Blue planet: world’s favourite colour revealed

An international survey spanning four continents has shown that blue is comfortably the most popular colour in countries around the world. Does the explanation lie in evolution or culture?

In Britain, the colour blue stands for cold, melancholy and aristocracy. In Korea it is the colour of mourning, while Jewish tradition associates it with the law of God. According to a new survey, however, these varying connotations have little effect on personal tastes: blue is by far the most popular colour in countries east and west alike.

The polling company YouGov approached over 10,000 people across four continents with a simple question: ‘Which of the colours listed below do you like most?’ In Britain, Australia, Germany and USA, around a third of respondents preferred blue, and roughly a quarter in all six Asian countries surveyed. Green and red were distant runners-up — in no country did another colour get above 17% of the vote.

‘What’s your favourite colour?’ may seem a childish question, but it raises an issue that still bamboozles psychologists. Why do we like some colours more than others?

There is no doubt that our preferences are partly a matter of experience and identity. The notion that pink is feminine, for instance, arose only in the 1940s, yet YouGov’s survey shows that almost no men identify with the colour. What’s more, experiments in which participants were prompted to develop positive or negative responses to particular colours support the idea that we ‘learn’ to like certain hues.

Yet the consistency of the survey’s results seems to suggest that there is also something more universal at work. Perhaps, as some scientists believe, there are evolutionary explanations for the feelings that colours evoke.

Blue, for instance, may be primordially associated with the midday sky, when primitive organisms would swim to the surface of the ocean, soak in the sun and rest. This would explain experiments that appear to show that blue makes us calmer and more focused. Blue light has even been credited with lowering suicide rates on train platforms in Japan.

Red, by contrast, lies on a section of the light spectrum that few species can see. Biologists believe that humans developed sensitivity to it because it allowed us to detect blood rising in a companion’s face and thereby read their emotional state. Hence, perhaps, the colour’s widespread associations with passion and aggression.

Singing the blues

Many people rebel against the idea that our opinions are dictated by such primal biological factors as this. Humans are complex, reasoning animals, they say, not unthinking grunters in the mud.

Don’t be so sure, evolutionary psychologists respond: we may feel like our feelings result from thought and experience, but we carry within us instincts that evolved millions of years ago. We are not as rational as we like to think.

You Decide

  1. What’s your favourite colour? Can you explain why?
  2. Do our opinions generally arise from rational thought, or are they a produced by irrational unconscious impulses?

Activities

  1. Construct your own survey to expand on YouGov’s research about colour preferences. What other factors might affect people’s choices and how can you use the survey to investigate them?
  2. Without consulting anybody else, write down at least one word you associate with each colour on the survey. Compare your answers as a class. Did similar themes emerge? Why / why not?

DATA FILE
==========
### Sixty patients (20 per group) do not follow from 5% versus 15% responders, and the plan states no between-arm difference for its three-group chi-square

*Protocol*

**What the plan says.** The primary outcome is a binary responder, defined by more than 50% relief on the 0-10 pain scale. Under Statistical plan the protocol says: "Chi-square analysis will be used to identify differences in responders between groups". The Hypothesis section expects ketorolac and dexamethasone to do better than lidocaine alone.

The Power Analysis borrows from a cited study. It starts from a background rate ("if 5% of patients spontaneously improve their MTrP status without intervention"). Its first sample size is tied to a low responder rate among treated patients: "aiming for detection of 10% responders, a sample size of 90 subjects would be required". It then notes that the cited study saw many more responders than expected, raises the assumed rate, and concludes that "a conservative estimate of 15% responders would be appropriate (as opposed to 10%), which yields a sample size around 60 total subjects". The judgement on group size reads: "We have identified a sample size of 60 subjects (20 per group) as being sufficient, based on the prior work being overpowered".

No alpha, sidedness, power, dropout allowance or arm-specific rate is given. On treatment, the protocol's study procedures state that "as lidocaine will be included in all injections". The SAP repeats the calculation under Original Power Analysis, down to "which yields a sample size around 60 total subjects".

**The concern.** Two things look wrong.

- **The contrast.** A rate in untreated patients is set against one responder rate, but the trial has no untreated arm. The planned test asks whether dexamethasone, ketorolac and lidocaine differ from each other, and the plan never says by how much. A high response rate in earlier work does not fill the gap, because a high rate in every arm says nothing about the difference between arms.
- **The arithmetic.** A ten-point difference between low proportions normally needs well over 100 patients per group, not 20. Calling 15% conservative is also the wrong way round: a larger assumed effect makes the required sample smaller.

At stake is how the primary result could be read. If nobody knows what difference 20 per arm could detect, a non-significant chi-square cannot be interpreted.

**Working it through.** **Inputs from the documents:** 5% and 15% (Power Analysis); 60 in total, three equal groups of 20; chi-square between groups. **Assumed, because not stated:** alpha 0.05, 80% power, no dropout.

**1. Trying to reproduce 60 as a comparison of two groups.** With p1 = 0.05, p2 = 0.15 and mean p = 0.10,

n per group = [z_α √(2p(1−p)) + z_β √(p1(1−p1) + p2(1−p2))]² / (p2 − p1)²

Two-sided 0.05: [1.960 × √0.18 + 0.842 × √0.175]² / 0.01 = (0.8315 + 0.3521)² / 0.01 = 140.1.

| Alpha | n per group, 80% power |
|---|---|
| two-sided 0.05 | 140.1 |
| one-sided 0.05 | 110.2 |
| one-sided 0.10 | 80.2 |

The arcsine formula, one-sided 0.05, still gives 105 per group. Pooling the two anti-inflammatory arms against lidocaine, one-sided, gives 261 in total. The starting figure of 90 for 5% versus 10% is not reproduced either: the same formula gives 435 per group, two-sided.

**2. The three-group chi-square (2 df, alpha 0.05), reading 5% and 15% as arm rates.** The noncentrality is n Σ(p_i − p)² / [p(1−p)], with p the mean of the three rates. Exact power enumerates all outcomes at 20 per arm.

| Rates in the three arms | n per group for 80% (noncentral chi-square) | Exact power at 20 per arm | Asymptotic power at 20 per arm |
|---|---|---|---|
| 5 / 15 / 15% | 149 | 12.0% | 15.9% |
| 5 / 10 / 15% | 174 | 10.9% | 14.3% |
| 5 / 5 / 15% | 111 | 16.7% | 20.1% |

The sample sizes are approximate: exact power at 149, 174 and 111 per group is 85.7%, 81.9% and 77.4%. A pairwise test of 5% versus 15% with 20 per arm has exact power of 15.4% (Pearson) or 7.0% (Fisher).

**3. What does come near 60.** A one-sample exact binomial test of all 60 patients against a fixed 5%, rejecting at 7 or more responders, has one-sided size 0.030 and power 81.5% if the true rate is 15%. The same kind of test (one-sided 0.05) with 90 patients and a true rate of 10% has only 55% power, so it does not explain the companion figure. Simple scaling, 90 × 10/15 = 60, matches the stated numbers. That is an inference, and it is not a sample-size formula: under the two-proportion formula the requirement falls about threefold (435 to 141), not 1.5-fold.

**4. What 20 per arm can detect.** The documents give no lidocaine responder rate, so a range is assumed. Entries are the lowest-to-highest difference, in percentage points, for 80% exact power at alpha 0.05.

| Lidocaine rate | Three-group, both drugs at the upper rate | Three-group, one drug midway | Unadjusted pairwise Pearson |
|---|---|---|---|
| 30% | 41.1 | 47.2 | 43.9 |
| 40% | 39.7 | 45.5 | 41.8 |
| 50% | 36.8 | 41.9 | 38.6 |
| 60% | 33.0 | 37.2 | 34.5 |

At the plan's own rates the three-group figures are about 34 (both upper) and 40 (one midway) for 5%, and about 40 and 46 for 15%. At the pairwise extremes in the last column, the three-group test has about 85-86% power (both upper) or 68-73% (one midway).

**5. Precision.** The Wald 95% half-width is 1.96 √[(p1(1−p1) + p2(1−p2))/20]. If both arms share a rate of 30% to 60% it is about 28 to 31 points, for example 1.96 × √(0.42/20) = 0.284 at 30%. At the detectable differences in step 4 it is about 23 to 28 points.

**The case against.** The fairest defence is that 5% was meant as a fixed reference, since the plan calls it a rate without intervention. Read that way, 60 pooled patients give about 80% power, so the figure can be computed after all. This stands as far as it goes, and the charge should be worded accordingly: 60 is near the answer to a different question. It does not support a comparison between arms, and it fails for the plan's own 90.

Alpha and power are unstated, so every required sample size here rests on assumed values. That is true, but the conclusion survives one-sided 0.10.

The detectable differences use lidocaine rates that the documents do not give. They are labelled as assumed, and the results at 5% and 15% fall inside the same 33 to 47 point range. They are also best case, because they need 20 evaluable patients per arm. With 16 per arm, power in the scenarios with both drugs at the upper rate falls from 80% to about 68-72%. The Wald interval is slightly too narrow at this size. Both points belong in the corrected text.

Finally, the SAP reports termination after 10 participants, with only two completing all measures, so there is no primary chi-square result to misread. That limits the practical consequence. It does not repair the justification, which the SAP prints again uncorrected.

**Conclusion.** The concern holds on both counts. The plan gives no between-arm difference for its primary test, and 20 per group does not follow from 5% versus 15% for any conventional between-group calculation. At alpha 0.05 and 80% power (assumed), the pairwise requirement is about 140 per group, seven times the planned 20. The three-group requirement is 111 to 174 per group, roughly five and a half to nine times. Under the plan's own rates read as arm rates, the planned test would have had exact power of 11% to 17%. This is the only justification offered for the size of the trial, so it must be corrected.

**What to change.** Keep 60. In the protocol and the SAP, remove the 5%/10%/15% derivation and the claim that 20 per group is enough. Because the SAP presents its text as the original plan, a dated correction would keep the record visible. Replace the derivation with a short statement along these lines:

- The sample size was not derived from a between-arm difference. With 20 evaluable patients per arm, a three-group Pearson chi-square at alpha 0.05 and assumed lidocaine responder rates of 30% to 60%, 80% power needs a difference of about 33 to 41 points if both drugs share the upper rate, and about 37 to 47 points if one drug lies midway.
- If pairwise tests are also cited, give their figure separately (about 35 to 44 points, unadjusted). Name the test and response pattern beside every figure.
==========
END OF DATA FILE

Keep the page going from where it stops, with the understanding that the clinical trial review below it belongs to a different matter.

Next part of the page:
Some People Say...

“Mere colour, unspoiled by meaning, can speak to the soul in a thousand different ways.”

Oscar Wilde

What do you think?

Q & A

Favourite colours? Isn’t that all a bit trivial?
Colour might not seem like a particularly significant subject, but in fact it can have astonishing affects on the way you experience the world. Research suggests, for instance, that food and drink tend to taste better when eaten using red utensils.
All very interesting. But does it have any practical implications for me?
For a start, you might want to consider the impact of a colour before wearing it or decorating your room with it. But even if you don’t consider these things, others will. Political parties and companies often use it to manipulate our responses — from Coca Cola red to Tory blue. When you are making a snap decision about which brand to buy, colour might be the decisive factor, whether you know it or not.

Word Watch

Pink
In pre-20th century Europe it was traditional for brown-eyed boys to be given pink gifts. Women, meanwhile, were regularly dressed in blue — the colour of the Virgin Mary.
Prompted
In a 2010 study, people shown images of unpleasant red things and pleasant green things were more likely to prefer green; and vice versa.
Primitive organisms
The first organisms to develop sensitivity to light were still very simple and lived in the ocean. They did not have what we would consider ‘sight’.
Calmer and more focused
In one 2006 study, blue light appeared to markedly improve people’s performance in a test. Green may help with creative tasks.
Suicide rates
When blue lights were installed on Japanese train platforms, suicide rates dropped by 9%.
Light spectrum
The colours we can see make up only a tiny section of the light spectrum. Violet, indigo and blue are produced by light with a shorter wavelength, red and orange by light with a longer wavelength. Some animals, such as birds, can see long-wavelength ultraviolet light. Others, such as snakes, can see long-wavelength infra red.

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